James Gunn, director of The Suicide Squad reboot, says the same thing. Cena, he tells me, is “probably the best improviser I’ve ever worked with in my entire life. And I’ve worked with a lot of comedians. He is so funny but also dark and twisted. But a really, really funny guy.” Justin Lin, unprompted, echoes that point. “What I appreciate most about him is that he can become goofy at the snap of a finger,” Lin says. “He also has an encyclopedic knowledge of obscure, critically under- appreciated comedies and can rattle off quotes nonstop.”

I didn’t meet that John Cena. (Though he sounds like fun!) I got the intense John Cena. The one who, when the discussion turns to cars, tells me he’s in the market for a Mini Cooper—but refuses to acknowledge that the idea of John Cena squeezed behind the wheel of a Mini Cooper was funny.

He could not have been more polite, but he wasn’t clowning around for my benefit. The closest he comes to cracking a smile is when I ask about his underwear. Because this dude is all about efficiency, we continue talking while he changes clothing between setups—which is how I see him in a hot-pink banana hammock. Picture just some poor spandex holding on for dear life.

“Is that your underwear?” I ask, thinking maybe the photo shoot’s stylist brought it along.

“It is,” Cena says, with an almost smile. “More for the fit, less for the color.”

If Cena must discuss work, what he wants people to know is—whether he’s making F9 or The Suicide Squad or a comedy like Blockers—he’s just grateful to be invited to the party. And when he’s a guest in your house, he’s going to play by your rules. Even if that means, as it did with Blockers, chugging a beer through his butthole for laughs. “I’m signing up for that knowing that I’m going to do stupid shit,” Cena says, admitting he performed a bunch of bits no one else wanted to do, precisely because he was willing to putting his ego aside. “I’m OK being made a fool. That goes back to being made a fool in front of 15,000 people night after night after night after night after night.”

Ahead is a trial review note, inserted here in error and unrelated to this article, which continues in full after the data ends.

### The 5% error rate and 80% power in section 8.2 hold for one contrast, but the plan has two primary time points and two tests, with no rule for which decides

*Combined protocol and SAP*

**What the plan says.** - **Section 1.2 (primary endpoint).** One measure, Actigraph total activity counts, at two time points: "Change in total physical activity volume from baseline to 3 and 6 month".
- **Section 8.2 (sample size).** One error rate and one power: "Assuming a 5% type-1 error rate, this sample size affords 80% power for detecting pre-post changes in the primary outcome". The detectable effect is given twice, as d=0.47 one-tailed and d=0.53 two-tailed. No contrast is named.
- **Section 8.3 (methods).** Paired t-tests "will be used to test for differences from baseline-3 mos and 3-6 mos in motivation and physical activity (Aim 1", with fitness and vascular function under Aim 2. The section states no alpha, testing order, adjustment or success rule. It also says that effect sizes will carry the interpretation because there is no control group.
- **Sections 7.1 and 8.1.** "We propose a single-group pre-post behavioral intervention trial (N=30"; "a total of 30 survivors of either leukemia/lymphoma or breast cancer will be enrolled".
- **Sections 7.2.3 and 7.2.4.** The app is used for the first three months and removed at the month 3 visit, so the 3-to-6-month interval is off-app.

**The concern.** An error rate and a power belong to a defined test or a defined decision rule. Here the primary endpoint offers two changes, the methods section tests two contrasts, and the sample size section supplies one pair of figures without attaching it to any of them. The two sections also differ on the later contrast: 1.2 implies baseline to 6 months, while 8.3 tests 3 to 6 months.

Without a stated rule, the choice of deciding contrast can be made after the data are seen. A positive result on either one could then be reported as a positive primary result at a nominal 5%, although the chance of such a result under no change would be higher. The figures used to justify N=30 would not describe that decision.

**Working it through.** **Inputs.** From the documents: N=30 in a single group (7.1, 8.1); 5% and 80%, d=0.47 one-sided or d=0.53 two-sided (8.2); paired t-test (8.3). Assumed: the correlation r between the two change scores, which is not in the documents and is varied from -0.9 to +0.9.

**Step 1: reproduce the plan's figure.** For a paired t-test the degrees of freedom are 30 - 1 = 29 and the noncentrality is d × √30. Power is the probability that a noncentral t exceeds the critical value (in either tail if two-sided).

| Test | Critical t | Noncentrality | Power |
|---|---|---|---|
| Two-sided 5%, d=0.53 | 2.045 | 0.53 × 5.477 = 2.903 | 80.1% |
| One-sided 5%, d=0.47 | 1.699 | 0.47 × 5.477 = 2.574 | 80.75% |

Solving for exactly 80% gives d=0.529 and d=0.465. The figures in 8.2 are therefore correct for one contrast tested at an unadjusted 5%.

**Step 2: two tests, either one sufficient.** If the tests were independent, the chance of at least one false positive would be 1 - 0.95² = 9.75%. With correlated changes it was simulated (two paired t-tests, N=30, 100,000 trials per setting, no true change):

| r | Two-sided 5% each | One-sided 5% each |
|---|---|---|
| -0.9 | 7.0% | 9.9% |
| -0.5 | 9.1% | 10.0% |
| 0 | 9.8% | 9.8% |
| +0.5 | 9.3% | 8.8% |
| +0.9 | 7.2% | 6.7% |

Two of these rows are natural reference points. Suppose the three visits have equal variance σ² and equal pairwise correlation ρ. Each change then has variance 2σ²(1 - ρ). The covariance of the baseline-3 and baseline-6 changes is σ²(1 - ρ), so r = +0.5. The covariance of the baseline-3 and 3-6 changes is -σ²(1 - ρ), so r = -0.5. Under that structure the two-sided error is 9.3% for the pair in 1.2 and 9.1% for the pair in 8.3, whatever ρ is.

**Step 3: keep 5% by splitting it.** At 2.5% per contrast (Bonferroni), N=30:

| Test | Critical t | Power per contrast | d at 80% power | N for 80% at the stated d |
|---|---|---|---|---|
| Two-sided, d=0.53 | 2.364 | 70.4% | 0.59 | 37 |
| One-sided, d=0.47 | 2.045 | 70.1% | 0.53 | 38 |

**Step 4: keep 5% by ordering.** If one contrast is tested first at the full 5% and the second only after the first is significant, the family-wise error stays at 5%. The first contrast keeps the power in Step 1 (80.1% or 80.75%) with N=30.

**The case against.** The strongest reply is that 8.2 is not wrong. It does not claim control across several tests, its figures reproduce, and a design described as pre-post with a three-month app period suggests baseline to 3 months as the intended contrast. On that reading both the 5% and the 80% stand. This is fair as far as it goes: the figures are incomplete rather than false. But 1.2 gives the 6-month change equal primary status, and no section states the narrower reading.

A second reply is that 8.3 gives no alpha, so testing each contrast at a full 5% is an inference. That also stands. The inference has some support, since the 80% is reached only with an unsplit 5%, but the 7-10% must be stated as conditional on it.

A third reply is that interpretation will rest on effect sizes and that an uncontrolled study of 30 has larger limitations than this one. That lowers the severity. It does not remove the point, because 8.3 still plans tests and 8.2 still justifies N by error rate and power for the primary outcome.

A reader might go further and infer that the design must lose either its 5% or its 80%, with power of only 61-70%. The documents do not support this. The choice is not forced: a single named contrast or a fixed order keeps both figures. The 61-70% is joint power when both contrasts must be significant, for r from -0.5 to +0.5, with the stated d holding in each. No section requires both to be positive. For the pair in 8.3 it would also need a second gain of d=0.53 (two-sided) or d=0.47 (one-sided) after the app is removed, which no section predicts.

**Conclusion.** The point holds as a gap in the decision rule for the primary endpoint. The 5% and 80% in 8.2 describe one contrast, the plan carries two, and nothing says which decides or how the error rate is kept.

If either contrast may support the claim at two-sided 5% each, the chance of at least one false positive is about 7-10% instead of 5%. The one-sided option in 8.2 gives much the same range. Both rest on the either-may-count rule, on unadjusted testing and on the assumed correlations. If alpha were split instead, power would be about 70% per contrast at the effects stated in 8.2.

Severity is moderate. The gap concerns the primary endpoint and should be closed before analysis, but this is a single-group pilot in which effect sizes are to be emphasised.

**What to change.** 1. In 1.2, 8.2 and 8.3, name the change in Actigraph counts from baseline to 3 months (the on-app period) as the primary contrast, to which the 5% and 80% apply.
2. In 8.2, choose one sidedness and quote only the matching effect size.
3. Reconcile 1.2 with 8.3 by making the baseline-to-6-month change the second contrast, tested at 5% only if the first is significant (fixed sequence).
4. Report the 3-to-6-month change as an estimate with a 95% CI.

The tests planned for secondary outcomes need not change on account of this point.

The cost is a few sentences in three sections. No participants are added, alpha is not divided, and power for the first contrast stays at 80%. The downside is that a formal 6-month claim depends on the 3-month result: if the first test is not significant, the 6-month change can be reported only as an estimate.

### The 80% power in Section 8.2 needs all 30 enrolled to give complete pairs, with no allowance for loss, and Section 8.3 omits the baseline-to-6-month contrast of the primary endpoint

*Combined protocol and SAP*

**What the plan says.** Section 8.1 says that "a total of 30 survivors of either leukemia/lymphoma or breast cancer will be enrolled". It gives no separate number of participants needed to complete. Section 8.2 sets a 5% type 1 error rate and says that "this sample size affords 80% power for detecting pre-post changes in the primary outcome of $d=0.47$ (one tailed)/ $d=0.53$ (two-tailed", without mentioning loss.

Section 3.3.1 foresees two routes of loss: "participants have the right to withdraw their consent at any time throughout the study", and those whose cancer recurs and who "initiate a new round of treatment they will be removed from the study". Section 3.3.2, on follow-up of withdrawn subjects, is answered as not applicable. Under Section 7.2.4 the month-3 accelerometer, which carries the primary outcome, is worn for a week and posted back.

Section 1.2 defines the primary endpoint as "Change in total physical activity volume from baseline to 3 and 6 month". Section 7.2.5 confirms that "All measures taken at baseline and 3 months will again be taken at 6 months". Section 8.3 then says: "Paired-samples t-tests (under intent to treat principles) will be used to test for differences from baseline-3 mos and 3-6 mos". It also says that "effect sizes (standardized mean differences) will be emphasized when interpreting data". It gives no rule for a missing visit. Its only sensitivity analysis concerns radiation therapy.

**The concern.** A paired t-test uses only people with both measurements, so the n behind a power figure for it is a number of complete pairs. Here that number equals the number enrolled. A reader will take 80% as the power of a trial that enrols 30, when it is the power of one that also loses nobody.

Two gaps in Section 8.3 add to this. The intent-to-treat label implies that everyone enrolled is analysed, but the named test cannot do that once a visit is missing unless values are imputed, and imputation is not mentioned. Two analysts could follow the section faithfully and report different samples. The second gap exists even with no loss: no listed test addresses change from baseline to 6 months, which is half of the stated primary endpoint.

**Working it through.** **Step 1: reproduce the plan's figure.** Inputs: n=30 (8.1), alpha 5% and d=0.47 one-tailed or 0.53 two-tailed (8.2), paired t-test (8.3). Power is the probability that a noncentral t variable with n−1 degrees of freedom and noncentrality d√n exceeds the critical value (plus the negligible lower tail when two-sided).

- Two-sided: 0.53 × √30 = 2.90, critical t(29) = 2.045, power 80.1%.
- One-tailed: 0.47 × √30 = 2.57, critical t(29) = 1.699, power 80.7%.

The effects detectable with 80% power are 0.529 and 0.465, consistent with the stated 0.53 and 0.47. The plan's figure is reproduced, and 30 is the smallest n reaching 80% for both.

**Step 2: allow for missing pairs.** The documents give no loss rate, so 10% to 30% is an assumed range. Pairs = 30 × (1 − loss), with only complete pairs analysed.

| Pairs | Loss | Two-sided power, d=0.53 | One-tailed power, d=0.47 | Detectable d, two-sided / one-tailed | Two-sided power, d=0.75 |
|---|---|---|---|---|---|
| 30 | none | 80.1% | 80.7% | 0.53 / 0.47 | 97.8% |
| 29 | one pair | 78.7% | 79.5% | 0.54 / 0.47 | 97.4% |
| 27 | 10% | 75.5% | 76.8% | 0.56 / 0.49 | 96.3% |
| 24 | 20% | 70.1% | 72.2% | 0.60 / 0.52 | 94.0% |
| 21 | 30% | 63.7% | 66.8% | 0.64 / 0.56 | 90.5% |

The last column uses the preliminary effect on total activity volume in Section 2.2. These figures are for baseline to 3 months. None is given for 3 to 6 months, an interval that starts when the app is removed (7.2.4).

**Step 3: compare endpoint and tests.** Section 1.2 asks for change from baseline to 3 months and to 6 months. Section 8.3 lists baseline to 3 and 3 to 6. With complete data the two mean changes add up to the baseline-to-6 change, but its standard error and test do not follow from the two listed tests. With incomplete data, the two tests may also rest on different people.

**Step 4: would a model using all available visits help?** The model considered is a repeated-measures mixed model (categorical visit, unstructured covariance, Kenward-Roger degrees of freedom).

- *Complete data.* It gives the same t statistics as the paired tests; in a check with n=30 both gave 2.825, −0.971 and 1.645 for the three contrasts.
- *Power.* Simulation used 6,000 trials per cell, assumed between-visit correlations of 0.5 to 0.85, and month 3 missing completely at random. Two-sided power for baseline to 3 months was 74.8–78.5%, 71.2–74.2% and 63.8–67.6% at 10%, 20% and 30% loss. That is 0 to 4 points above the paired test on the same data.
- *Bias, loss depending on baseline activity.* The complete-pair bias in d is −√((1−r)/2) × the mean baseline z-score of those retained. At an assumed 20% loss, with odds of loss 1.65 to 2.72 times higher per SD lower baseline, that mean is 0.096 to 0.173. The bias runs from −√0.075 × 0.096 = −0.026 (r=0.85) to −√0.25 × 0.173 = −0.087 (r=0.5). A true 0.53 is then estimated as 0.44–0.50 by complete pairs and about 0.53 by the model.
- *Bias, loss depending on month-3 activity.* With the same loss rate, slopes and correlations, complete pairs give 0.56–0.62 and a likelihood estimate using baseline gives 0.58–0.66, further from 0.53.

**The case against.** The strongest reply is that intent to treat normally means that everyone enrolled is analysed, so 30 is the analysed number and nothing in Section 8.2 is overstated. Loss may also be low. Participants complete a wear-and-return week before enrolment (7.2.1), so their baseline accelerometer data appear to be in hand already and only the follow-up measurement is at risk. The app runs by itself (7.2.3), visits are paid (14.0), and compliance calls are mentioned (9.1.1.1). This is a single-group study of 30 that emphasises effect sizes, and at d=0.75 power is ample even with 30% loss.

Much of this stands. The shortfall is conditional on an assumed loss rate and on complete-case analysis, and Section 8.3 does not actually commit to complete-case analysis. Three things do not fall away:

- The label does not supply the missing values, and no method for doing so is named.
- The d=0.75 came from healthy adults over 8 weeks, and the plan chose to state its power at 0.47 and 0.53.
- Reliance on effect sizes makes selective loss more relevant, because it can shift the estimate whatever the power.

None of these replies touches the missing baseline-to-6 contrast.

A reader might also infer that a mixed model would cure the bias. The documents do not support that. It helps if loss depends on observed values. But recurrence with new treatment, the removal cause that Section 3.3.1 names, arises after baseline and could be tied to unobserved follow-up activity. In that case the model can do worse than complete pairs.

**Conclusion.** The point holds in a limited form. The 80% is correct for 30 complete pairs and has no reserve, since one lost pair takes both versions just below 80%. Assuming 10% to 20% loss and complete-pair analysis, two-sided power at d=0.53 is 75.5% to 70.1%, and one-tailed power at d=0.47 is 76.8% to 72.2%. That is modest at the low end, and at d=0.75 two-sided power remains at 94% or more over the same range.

Cena’s humility may seem like an absurd overcorrection. (I mean, have you seen this guy?) But it’s no doubt heartfelt. “There’s no entitlement in what John does,” says Lin. “He wants to earn everything.”

Predictably, Cena won’t say much about F9—a global affair shot in London, Edinburgh, Thailand, Los Angeles, and Tbilisi. But Cena does say that his interest in joining the franchise was piqued by the emo hook of the story. “If you’re going to reveal that there’s a lost Toretto? I think there’s an emotion with it,” he says.

Before Cena was officially asked to join the cast, he was put through a sit-down with Vin Diesel, who invited Cena to his personal gym for a tête-à-tête (or would “pec-à-pec” be more appropriate?) “He wanted to assess my character—as a human,” Cena recalls. “I don’t blame him. We do the same thing at the WWE. There’s nothing wrong with that. I’m getting a major league push being attached to this franchise. I like that there’s a vetting process. If I just cared about myself and not the legacy of the work? We have performers like that all the time at WWE. And they don’t last.

“When you get someone who loves the business, loves the company, loves performing,” Cena says, “you get a winner.”